Third, accept that you will make errors and blunders and that this is normal. Yes! It’s okay; you will undoubtedly make errors and sometimes purposefully screw up to retain your previous status quo. This is natural behavior; we all get comfortable with the way our lives operate, even if we don’t like it, and we might then develop behaviors or make decisions on our path to a “Lifestyle Makeover” that seem to purposefully undermine our best efforts. The sooner you accept this as typical behavior and that you can get back on track after forgiving yourself for the lapse, the sooner you will be ready to go on and begin your new life.
These blunders may be a valuable source of information and feedback about your roadblocks to success in any endeavor, as well as what works and what does not. If anything is a major stumbling barrier, you and your coach may either adapt your steps to accommodate a required change of pace or implement a new plan to get you beyond the stumbling obstacle.
Fourth, start thinking about yourself differently. I approach new habits of mind with an “I take that back, what I intended to say was” approach. For example, when I say things like, “I can’t lose weight; nothing seems to work,” I quickly correct myself and say, “I take that back; what I meant to say was, I am slimming down, it is already working, and all I have to do is think I can do it for it to happen.” I’ll even say it aloud if I’m in a very deep slump. I want you to note two things about how I expressed my views. “I take it back” effectively notifies your subconscious that this kind of thinking is no longer acceptable.
Fifth, visualize your route to your objective. Allow yourself a few minutes every day; it only takes 3 to 5 minutes, so please do not skip this step. Use your imagination to picture yourself having accomplished your goal, not the details, but how great you’ll feel, what kind of comments you’ll hear (only positive ones), and what you’ll be doing – winning that regional weight lifting competition, wearing that sexy lingerie, and seeing the interesting light up your partner’s eyes (whew! I’m simply fanning myself, so I can finish this piece). This is an important stage in your health and fitness journey and should not be overlooked. Did you know that Olympic competitors imagine victory every day leading up to an event? They see themselves pushing past pain barriers, racing across the finish line ahead of their competitors, and most importantly, standing on that podium with that gold medal.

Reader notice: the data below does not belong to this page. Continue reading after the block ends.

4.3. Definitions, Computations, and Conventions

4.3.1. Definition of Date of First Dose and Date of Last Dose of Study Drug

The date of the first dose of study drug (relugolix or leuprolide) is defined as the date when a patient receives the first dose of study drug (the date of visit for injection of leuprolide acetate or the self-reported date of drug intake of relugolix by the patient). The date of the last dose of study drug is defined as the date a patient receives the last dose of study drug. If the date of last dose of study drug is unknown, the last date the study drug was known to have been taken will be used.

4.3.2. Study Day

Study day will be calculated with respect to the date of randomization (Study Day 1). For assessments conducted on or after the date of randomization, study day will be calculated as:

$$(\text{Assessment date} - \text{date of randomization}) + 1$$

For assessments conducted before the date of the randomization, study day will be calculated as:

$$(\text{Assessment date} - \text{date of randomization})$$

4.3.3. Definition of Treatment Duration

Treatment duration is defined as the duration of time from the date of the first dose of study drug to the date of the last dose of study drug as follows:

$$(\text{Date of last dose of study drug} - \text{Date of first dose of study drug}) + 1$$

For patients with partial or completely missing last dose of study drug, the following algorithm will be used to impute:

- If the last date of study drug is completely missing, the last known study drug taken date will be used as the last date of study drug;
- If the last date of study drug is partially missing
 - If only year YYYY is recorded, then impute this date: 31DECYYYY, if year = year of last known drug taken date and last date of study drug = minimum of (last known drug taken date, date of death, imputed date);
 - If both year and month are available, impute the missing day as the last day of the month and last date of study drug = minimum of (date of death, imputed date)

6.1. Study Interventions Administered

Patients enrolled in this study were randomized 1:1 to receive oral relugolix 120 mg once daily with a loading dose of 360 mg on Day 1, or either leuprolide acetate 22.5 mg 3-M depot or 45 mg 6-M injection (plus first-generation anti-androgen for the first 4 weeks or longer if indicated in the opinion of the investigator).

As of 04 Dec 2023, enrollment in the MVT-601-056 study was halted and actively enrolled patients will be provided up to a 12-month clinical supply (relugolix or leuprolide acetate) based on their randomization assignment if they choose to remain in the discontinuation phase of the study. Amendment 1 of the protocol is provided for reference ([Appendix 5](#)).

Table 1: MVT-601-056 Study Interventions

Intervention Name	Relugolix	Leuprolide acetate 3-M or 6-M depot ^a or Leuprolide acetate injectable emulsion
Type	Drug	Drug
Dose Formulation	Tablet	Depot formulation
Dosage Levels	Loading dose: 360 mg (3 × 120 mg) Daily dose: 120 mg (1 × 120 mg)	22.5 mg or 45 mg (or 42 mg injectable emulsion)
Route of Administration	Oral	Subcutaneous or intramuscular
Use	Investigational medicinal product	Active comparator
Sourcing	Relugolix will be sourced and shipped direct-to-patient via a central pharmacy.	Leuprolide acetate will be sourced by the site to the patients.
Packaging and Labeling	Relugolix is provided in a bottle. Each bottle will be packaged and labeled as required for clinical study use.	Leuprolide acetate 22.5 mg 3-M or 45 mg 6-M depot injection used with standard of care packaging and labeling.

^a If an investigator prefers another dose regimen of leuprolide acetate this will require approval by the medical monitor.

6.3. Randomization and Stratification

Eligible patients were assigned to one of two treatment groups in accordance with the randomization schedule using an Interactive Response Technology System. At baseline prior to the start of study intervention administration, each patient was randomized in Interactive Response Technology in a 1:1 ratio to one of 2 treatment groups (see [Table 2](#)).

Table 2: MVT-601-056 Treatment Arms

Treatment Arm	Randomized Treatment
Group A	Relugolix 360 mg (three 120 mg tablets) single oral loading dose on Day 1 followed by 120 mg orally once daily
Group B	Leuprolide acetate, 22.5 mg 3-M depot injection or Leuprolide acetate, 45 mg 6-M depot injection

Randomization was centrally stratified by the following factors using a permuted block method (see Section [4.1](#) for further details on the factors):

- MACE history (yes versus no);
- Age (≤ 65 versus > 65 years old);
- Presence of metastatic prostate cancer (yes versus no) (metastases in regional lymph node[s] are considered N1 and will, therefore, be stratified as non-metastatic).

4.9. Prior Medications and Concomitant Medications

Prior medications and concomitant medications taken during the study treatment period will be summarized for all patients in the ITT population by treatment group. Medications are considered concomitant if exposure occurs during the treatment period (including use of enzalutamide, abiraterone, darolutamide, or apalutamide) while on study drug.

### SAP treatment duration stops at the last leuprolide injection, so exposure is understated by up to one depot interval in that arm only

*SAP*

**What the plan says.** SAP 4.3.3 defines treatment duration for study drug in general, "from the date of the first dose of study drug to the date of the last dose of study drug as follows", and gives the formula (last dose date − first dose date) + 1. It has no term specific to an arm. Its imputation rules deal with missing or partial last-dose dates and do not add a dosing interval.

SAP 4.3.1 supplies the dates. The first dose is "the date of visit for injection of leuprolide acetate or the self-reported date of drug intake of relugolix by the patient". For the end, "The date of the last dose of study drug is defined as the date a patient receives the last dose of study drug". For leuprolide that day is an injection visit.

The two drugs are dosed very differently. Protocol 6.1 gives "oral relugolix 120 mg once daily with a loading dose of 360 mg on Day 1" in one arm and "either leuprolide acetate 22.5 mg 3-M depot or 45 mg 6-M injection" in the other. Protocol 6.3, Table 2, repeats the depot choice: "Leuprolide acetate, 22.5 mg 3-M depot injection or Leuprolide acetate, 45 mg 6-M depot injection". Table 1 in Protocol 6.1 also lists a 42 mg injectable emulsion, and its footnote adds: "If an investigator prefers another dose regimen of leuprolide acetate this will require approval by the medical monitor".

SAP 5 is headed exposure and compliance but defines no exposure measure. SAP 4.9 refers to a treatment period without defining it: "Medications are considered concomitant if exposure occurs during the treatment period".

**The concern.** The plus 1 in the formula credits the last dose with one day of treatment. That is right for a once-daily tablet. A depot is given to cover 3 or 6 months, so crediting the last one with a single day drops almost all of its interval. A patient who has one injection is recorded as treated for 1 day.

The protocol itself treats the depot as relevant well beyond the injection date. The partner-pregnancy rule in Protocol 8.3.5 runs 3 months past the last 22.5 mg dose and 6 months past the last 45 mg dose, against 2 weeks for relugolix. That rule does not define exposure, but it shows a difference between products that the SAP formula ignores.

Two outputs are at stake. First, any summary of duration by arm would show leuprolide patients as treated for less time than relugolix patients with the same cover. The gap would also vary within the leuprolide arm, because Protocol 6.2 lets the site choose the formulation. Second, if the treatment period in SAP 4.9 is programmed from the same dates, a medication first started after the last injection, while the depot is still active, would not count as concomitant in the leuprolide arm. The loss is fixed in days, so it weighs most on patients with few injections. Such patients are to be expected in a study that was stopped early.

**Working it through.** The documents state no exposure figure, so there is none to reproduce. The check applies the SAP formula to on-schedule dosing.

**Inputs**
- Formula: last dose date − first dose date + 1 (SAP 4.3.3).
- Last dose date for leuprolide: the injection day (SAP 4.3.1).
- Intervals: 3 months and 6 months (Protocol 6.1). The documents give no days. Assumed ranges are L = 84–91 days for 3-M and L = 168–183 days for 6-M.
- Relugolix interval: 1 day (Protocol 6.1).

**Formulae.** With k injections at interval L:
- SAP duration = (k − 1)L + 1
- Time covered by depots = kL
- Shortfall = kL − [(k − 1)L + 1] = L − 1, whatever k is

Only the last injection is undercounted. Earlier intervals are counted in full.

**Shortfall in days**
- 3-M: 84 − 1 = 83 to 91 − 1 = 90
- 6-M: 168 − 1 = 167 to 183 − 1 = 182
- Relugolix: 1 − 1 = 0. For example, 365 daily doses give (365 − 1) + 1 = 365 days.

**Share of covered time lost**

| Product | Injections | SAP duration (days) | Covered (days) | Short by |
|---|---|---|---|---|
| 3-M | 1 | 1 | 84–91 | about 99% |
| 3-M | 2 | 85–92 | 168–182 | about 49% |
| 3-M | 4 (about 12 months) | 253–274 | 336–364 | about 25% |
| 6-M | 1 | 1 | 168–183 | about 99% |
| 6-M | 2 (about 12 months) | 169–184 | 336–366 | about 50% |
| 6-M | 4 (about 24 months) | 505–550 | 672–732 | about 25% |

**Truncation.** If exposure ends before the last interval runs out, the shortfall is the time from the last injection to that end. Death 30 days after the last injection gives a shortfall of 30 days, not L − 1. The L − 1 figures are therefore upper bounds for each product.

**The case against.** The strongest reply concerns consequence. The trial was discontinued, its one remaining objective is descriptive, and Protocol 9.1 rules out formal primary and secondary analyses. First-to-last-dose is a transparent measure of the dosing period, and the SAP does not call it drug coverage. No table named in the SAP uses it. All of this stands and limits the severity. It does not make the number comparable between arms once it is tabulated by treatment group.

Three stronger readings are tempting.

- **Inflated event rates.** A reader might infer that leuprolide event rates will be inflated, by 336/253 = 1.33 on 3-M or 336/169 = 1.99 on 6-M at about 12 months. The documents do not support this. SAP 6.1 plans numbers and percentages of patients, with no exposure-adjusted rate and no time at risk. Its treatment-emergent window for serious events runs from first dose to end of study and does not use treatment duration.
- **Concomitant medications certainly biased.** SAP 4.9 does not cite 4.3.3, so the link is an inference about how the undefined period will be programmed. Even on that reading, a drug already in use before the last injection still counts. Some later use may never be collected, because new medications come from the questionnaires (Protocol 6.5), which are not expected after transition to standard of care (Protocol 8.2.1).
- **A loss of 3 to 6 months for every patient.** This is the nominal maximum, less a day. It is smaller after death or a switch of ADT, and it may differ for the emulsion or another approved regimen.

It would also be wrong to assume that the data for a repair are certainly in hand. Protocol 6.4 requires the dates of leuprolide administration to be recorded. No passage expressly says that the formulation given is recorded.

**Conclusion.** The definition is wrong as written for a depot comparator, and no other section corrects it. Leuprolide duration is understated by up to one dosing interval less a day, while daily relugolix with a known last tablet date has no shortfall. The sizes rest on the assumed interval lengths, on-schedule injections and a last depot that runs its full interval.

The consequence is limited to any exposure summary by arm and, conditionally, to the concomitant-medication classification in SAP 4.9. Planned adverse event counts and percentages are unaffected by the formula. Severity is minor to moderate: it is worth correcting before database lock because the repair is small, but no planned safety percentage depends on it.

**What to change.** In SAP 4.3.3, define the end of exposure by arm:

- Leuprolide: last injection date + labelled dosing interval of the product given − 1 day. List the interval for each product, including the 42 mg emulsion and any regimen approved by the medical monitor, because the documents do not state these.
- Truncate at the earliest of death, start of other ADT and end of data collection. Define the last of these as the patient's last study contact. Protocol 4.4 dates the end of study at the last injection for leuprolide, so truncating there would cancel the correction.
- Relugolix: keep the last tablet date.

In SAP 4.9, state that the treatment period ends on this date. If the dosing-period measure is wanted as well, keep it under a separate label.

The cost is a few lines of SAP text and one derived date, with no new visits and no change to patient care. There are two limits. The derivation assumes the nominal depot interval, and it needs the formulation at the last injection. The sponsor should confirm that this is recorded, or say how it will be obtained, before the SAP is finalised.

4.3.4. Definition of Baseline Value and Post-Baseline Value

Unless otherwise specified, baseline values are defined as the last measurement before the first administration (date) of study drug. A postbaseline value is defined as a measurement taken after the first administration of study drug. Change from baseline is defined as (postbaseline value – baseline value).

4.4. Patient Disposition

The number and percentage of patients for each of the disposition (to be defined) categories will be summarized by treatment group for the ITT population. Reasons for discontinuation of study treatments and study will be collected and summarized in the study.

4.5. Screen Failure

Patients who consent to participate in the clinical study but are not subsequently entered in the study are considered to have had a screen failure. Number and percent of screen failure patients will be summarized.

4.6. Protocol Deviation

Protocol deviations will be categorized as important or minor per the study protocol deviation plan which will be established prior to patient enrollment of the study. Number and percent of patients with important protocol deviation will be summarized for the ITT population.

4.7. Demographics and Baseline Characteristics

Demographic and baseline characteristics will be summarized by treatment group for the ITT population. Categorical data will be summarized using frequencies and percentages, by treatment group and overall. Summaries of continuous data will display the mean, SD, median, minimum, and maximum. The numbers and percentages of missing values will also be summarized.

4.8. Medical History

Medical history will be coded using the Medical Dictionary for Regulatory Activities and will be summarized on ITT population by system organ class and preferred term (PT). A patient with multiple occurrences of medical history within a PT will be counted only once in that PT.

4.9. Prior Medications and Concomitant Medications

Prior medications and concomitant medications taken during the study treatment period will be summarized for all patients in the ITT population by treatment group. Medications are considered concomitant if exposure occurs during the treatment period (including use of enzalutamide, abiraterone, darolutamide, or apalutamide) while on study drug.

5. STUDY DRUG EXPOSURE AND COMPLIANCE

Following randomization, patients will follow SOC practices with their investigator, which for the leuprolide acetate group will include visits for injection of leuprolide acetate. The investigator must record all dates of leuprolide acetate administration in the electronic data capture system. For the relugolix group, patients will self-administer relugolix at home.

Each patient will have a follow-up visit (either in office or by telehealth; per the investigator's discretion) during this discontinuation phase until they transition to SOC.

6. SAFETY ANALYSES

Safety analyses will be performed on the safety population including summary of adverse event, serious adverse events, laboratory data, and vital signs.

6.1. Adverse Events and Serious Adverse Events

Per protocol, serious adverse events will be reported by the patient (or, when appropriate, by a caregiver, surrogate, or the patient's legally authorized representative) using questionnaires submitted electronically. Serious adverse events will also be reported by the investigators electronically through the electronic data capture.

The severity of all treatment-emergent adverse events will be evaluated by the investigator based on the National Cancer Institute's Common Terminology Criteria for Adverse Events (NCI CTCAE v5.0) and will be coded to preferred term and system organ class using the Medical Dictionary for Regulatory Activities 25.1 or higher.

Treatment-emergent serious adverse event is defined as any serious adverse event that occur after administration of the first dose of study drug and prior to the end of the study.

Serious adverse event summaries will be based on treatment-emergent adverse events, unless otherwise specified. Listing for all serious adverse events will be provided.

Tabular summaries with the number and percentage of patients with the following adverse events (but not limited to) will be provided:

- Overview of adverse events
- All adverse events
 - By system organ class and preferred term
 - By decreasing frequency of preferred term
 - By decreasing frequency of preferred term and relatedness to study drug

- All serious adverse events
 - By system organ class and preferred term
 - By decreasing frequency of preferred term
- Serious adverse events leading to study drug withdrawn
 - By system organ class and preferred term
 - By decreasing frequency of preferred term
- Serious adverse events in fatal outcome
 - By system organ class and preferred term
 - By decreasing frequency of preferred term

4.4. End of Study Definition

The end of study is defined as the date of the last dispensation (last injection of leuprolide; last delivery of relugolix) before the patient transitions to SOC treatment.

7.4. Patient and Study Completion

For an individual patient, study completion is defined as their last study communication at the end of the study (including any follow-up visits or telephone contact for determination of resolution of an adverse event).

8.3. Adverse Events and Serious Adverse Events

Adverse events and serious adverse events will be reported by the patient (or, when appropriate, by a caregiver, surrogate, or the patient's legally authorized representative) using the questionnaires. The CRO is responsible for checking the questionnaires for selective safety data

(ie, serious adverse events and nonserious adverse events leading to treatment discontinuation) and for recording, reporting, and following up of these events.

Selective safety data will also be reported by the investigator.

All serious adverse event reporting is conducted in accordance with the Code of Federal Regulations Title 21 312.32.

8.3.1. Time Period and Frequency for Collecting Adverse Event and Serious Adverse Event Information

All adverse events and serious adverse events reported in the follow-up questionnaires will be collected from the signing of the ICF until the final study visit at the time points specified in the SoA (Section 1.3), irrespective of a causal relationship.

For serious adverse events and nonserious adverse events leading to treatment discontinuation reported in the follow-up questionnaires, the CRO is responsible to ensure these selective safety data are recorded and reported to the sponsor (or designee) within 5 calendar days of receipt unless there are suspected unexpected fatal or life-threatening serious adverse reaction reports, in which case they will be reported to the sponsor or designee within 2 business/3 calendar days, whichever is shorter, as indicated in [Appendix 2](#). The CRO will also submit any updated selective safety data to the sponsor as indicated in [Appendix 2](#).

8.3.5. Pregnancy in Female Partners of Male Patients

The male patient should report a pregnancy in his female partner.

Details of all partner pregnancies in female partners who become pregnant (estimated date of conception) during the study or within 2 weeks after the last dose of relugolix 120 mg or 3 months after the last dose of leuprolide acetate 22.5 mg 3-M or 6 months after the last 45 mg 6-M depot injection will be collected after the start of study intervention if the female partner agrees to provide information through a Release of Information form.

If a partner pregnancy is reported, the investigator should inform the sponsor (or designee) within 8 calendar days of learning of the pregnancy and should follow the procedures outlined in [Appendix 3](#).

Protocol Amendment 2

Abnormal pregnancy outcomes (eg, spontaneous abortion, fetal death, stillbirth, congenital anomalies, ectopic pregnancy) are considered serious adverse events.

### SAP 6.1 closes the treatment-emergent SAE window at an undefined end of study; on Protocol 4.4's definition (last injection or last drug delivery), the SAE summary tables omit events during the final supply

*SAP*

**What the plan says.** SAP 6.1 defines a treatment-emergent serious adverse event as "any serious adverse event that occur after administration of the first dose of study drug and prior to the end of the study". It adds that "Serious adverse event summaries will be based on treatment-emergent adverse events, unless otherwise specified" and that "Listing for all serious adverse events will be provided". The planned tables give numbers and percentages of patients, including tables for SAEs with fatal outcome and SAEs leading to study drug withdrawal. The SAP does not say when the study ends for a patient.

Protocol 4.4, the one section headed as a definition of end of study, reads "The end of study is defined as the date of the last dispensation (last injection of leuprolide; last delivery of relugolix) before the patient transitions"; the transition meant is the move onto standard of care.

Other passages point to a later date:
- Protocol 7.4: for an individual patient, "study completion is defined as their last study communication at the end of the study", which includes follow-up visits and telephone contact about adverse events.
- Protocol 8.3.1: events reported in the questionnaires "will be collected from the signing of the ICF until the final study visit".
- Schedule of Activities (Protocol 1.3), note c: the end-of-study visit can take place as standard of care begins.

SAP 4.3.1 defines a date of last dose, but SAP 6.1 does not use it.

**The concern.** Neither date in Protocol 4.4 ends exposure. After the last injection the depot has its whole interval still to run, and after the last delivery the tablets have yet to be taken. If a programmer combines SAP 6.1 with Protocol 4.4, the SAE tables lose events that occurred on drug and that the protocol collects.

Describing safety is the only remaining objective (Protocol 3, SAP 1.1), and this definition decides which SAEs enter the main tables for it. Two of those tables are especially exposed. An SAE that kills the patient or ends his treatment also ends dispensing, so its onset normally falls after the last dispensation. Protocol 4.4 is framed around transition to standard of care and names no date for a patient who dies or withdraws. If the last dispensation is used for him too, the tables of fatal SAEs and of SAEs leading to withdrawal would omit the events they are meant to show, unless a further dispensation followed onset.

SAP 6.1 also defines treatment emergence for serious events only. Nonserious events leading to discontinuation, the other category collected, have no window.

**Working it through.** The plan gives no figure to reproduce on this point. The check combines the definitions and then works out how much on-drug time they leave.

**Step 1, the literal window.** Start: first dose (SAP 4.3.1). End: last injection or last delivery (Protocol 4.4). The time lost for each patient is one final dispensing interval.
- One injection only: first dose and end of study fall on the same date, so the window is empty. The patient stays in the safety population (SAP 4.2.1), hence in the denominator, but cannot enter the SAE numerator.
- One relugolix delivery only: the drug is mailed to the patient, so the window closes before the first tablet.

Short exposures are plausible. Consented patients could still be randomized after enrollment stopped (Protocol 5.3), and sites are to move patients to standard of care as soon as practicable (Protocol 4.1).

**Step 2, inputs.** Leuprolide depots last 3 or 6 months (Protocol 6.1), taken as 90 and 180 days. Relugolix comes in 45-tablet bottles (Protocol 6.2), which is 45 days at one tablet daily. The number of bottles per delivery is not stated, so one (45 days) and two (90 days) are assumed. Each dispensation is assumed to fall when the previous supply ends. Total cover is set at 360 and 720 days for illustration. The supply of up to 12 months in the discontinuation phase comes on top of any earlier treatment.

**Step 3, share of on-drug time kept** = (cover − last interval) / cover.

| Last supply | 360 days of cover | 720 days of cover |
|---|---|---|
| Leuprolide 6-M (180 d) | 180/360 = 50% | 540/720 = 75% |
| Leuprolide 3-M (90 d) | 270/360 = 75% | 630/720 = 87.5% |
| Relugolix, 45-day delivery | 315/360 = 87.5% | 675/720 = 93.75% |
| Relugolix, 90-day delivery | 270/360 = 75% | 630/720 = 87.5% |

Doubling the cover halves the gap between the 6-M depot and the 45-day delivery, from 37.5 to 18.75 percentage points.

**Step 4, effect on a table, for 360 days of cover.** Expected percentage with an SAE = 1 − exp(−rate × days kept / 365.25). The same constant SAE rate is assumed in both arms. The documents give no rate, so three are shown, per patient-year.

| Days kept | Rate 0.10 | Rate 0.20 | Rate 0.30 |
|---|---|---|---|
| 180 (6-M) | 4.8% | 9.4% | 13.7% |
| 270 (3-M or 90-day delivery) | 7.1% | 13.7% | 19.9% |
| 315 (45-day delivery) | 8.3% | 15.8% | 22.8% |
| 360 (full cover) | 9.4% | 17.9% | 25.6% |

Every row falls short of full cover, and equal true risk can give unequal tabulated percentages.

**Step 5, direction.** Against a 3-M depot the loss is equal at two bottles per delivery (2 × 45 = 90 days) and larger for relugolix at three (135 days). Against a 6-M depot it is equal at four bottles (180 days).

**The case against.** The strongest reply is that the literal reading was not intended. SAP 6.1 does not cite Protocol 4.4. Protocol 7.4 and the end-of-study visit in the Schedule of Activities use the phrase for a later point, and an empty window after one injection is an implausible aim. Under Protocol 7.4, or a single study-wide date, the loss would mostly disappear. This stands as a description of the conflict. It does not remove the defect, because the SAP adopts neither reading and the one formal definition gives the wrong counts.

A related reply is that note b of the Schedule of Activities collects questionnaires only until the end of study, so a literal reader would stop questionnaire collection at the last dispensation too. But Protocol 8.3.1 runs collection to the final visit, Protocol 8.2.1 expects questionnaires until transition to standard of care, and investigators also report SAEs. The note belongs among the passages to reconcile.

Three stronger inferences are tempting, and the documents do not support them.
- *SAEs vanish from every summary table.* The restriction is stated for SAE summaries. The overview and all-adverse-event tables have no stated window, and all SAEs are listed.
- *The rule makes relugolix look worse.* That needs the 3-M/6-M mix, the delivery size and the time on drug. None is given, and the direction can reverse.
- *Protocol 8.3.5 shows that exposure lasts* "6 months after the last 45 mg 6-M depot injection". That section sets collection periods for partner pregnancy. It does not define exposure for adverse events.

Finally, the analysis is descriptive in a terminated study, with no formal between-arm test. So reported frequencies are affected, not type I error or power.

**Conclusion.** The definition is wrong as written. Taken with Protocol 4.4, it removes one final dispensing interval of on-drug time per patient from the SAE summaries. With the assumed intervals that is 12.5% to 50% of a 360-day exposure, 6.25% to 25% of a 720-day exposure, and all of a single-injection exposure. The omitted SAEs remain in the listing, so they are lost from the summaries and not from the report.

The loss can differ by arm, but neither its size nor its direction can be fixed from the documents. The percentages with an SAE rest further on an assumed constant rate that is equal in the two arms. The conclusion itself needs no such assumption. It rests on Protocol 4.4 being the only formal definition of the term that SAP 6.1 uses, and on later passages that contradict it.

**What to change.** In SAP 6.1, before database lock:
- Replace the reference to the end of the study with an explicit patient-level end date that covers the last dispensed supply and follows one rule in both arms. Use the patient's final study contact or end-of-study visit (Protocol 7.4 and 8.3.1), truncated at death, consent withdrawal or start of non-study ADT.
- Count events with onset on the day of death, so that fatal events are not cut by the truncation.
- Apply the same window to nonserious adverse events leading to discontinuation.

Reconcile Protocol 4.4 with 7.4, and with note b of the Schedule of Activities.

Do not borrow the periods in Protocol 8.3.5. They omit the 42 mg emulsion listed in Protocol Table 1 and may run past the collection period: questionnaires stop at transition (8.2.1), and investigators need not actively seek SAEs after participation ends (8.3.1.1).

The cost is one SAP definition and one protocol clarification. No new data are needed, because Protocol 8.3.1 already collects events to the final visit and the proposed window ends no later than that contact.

Medical research has shown that persons who employ this kind of complete sensory visualization experience profound changes in their brains and bodies; their muscles get stronger than those who exercise but do not visualize, and the psychological advantages are astounding. So keep your sights set on the prize. Daydreaming about the goal and reading about the objective can help you stay focused at first. They will assist you in refining and concretizing your aim. Reading and positive visualization can help you get out of it when you feel trapped in a rut. Making large things happen requires determination, initiative, and enthusiasm.
Begin thinking and behaving like a successful person who has already achieved your objective. Consider how it will feel to be thin, trim, and fantastic. What might you do now that you have more energy? Anticipate success and live it. Describe yourself as that accomplished individual. I’m in good shape. I compete in weightlifting. I am thin and attractive.
Consider your progress and how far you’ve come. And when you make progress, remember the breakthroughs you’ve had and recognize your success. Thank you to everyone who helped along the road. You are already a success, magnificent, and all you need to be; all you have to do now is let yourself out of the cages you may have created along the road, cages formed of ideas and habits of mind that no longer serve the healthier, fitter, more successful you.